Interested in linking to "Eating away at cholesterol"?
You may use the Headline, Deck, Byline and URL of this article on your Web site. To link to this article, select and copy the HTML code below and paste it on your own Web site.
By Mark Anthony, Ph.D., Technical Editor | 07/24/2007
Cholesterol serves multiple important purposes. It’s the precursor to steroid hormones and vitamin D; it helps form the bile acids that aid fat digestion; and it stabilizes membranes. But in the wrong place at the wrong time for some of us, cholesterol can earn its bad reputation.
The so-called “bad” cholesterol is that fraction transported from liver to tissues via low-density proteins (LDLs). Lipoproteins are particles that encapsulate fatty material and transport it through the blood. High-density lipoproteins (HDLs) move cholesterol in the opposite direction, from tissues to liver, a task that earns these smaller particles their “good cholesterol” nickname.
LDL cholesterol is thought to put us at risk for heart disease, via the participation of cholesterol in atherosclerotic plaque, while HDLs are believed to mitigate the risk. Since cardiovascular disease is still the No. 1 cause of death globally, manipulating cholesterol numbers — lowering the former and raising the latter — has become the quintessential dietary health strategy.
Though heredity is an important determinant in LDL and HDL levels, diet can be the first line of defense against hypercholesterolemia. Eating cholesterol-laden foods has less of an effect on serum cholesterol than previously believed — even the most stringent avoidance diet can be hard-put to drop cholesterol levels more than 20 percent. However, eating the tools — the right foods and ingredients — to lower cholesterol is where diet is important.
Few breakfast foods are as traditional as oats, which made Quaker Oats a household name long before cholesterol was a hot topic. When research on health benefits of soluble fiber first broke in the 1970s, oats were the grain most nutrition experts pointed to as a way to help lower cholesterol. But at the time few cold cereals were low-sugar, healthful sources of fiber.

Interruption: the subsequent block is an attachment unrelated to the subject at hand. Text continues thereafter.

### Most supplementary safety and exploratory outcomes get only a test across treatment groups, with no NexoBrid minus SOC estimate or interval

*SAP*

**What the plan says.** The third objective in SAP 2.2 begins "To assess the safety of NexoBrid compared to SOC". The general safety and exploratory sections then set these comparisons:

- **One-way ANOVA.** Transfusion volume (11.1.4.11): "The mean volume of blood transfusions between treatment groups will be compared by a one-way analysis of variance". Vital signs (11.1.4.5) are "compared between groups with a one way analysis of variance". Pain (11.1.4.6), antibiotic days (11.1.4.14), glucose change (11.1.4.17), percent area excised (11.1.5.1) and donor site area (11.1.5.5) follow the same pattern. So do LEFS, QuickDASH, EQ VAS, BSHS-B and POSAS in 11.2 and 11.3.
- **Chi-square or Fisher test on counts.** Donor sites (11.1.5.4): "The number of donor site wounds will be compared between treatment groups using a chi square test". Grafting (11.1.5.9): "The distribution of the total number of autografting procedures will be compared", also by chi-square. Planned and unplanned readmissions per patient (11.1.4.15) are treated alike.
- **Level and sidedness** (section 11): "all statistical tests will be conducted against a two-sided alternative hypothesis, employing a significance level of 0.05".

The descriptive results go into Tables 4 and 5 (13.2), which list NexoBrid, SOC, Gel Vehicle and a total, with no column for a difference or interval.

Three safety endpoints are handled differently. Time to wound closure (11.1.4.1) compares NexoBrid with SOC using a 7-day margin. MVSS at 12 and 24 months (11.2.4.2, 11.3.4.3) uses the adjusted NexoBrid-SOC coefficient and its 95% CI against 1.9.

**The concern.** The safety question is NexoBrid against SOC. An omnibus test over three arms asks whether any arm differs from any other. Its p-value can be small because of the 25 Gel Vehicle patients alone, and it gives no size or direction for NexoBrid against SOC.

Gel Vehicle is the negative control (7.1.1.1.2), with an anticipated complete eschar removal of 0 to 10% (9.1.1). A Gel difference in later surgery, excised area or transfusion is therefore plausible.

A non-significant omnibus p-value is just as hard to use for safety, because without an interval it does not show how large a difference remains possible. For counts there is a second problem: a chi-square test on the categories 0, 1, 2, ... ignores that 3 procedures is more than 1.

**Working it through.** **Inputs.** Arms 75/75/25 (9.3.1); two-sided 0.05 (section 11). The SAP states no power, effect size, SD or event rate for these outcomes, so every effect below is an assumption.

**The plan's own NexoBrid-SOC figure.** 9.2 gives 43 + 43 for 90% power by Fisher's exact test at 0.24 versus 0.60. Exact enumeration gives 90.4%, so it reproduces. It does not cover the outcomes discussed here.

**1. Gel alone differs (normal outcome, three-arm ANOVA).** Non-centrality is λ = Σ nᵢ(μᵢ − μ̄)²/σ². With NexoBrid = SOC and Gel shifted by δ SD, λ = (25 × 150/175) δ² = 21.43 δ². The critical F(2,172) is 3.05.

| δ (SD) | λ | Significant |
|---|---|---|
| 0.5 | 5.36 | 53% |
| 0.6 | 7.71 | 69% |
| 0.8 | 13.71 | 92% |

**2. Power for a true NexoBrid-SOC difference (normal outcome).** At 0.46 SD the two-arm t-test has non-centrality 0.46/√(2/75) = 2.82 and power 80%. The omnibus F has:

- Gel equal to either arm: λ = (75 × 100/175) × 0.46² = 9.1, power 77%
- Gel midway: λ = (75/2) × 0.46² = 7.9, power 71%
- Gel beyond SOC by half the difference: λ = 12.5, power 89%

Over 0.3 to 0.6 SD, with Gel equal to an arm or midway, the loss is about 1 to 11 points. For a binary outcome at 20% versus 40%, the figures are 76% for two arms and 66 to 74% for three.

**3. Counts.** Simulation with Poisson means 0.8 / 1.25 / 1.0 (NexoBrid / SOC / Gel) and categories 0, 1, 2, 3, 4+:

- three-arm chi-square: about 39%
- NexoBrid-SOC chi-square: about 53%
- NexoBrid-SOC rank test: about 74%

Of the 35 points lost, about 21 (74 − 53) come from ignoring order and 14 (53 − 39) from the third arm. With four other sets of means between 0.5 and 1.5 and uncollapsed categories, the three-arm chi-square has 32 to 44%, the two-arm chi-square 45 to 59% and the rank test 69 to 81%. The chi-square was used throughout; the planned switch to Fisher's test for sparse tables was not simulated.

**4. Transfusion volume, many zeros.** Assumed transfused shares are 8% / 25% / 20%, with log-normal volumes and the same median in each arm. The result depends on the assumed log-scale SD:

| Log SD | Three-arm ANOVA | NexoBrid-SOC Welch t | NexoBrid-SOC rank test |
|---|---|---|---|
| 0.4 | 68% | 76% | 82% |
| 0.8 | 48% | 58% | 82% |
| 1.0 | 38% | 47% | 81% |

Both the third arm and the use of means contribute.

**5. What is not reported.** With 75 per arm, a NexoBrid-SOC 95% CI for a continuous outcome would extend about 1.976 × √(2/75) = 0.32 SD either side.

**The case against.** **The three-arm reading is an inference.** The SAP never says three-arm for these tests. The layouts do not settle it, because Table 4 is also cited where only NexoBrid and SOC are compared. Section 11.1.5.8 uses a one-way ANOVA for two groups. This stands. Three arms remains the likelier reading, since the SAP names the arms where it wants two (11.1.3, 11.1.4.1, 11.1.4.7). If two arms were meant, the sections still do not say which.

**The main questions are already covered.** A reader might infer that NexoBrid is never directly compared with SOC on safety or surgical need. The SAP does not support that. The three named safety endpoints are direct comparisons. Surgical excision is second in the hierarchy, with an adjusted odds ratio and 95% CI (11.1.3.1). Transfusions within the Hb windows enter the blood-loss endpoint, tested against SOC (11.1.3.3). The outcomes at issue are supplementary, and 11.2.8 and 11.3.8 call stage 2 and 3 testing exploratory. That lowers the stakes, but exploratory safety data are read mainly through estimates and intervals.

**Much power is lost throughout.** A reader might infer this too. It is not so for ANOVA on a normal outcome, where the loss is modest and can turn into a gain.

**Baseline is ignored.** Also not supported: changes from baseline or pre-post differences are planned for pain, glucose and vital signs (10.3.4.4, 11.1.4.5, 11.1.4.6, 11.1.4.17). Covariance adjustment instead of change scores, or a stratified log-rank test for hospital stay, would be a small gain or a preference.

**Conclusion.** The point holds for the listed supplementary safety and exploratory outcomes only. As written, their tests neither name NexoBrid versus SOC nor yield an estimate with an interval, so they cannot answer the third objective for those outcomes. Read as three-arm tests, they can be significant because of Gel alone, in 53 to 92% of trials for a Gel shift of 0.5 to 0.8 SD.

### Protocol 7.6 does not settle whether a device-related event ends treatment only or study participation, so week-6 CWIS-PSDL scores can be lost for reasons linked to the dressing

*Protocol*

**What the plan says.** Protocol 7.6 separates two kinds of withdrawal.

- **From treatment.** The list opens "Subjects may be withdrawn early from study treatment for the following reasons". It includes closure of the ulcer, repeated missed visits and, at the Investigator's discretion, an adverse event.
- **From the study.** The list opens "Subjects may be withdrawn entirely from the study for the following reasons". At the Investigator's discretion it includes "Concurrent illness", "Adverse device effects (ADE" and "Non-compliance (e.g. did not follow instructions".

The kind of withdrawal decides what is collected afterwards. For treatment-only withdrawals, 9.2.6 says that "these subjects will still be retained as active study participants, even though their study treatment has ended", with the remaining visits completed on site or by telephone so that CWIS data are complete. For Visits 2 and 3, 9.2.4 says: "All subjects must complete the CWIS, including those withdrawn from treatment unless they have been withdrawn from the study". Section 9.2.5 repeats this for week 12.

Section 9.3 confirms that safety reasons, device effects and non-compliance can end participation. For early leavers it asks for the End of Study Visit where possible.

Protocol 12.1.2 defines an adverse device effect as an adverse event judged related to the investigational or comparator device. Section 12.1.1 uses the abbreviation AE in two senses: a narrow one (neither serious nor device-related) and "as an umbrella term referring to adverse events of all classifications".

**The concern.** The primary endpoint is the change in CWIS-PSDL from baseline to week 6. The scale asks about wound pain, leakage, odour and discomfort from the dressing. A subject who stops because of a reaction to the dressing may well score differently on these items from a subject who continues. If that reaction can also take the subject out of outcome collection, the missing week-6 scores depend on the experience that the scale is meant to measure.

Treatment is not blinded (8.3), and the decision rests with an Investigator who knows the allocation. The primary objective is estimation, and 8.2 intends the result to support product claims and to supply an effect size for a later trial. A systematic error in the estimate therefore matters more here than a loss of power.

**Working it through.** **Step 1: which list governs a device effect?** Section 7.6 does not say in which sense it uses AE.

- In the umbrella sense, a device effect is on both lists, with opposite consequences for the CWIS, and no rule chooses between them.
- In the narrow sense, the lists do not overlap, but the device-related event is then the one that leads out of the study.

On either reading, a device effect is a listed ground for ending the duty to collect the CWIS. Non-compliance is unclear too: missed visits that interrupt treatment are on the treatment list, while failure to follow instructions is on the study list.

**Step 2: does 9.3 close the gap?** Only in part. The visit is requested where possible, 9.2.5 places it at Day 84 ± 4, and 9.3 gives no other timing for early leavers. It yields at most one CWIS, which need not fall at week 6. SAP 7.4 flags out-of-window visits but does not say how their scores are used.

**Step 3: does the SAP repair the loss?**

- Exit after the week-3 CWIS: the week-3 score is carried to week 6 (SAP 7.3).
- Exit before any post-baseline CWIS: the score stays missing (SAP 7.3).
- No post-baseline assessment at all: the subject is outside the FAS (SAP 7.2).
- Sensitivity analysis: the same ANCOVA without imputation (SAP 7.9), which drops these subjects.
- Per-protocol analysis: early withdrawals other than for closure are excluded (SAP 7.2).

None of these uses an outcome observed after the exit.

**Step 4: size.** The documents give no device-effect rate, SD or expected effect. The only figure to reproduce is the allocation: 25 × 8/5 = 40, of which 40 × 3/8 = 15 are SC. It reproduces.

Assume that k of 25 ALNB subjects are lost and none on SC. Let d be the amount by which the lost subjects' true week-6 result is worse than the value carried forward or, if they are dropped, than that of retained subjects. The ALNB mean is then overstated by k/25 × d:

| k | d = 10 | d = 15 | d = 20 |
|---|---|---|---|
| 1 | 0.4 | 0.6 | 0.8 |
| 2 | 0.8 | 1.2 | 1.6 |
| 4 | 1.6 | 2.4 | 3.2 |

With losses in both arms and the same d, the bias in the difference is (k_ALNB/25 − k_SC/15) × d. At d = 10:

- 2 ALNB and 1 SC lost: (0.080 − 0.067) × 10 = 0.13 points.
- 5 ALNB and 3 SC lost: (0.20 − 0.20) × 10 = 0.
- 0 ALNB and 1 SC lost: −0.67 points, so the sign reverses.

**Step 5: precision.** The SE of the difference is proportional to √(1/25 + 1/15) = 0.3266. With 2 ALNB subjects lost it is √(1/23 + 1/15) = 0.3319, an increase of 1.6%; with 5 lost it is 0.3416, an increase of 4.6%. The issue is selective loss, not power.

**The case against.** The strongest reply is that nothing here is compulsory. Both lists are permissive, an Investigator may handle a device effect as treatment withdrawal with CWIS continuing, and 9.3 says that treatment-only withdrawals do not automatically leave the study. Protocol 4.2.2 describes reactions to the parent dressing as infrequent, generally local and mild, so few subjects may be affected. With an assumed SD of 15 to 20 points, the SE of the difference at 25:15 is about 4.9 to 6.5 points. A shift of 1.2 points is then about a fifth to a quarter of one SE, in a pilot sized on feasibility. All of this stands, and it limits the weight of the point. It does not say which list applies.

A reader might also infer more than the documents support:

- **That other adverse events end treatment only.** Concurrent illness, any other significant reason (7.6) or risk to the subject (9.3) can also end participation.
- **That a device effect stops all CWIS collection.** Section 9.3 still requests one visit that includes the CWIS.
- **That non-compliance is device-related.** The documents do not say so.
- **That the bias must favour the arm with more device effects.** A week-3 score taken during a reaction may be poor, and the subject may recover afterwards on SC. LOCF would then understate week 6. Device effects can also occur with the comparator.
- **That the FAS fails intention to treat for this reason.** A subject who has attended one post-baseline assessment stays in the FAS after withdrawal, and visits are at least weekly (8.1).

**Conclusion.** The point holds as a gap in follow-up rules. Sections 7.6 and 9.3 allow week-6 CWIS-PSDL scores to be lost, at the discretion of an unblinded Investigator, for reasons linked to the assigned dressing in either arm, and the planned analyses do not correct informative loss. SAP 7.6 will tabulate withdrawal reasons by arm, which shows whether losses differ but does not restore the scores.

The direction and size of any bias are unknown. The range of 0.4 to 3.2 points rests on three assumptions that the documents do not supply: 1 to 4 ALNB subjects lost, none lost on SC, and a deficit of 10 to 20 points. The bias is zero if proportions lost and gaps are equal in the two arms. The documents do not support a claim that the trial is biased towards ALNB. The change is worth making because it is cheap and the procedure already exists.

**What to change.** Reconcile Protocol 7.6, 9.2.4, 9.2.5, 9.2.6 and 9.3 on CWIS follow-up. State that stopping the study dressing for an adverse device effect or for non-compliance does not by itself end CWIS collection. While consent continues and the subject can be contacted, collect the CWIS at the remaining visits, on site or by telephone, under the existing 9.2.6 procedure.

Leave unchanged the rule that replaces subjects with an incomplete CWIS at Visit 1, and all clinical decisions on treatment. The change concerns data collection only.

“Smart Start Healthy Heart is the first national cold cereal containing the oat bran that may help lower cholesterol,” says Zack Madden, account coordinator for Kellogg’s (www.kelloggs.com), Battle Creek, Mich. Smart Start Healthy Heart is available in Original, Cinnamon Raisin and Maple Brown Sugar flavors. The cereal contains 2g soluble fiber from oat bran per serving. Three grams of soluble fiber daily from oat bran in a diet low in saturated fat and cholesterol may reduce the risk of heart disease.
Nature’s Path Organic Foods (www.naturespath.com), Richmond, British Columbia, added SmartBran to its EnviroKidz, LifeStream and Optimum cereal line-up. “SmartBran is a natural extension,” explains founder and CEO Arran Stephens. “SmartBran is the best source of heart-healthy, gut-healthy soluble fiber out there — bar none,” he claims.
SmartBran is the first certified-organic, high-fiber cereal with psyllium. It features three different sources of dietary fiber: psyllium, oat and wheat, totaling 13g of dietary fiber per serving.
Soluble fiber comes in many guises. Inulin is a unique form that consists of linked fructose sugars. Untouched by our digestive enzymes, inulin becomes food for friendly gut bacteria. “Historically, humans have eaten significantly large amounts of inulin. The highest food concentrations occur in dahlia tubers, burdock roots, chicory roots, artichokes and greens — foods not traditionally eaten in large amounts these days.
The addition of inulin can provide soluble fiber in unexpected places. “Yogurt is a traditional source of probiotics, but with the addition of inulin, yogurt adds prebiotics to the mix and the potential for lowering blood cholesterol,” says Carmelle Druchniak, senior communications manager for Stonyfield Farm (www.stonyfield.com), Londonderry, N.H.
Stonyfield obtains inulin in powder form from Orafti Group (www.orafti.com), Malvern, Pa., which derives inulin from chicory root via a natural, hot-water distilling process.
Because inulin is a soluble fiber, it helps maintain normal bowel function, decreases constipation, lowers cholesterol and triglycerides and helps normalize blood sugar levels. Inulin has been used as both a fat substitute and a sugar substitute. “Its slightly sweet taste and smooth texture improves the eating experience of low-fat and fat-free foods,” says Druchniak.
“Research is demonstrating the nutritional value of inulin goes beyond what is typical of most classical fibers. Inulin has been shown to increase calcium absorption in adolescents and post-menopausal women by as much as 20 percent. As a prebiotic, inulin increases the growth of probiotics in the large intestine. This essentially adds a new site for calcium absorption,” adds Druchniak.
FoodProcessing.com is the go-to information source for the food and beverage industry. We offer processing best practices as well as new products, equipment and ingredients for food and beverage processors.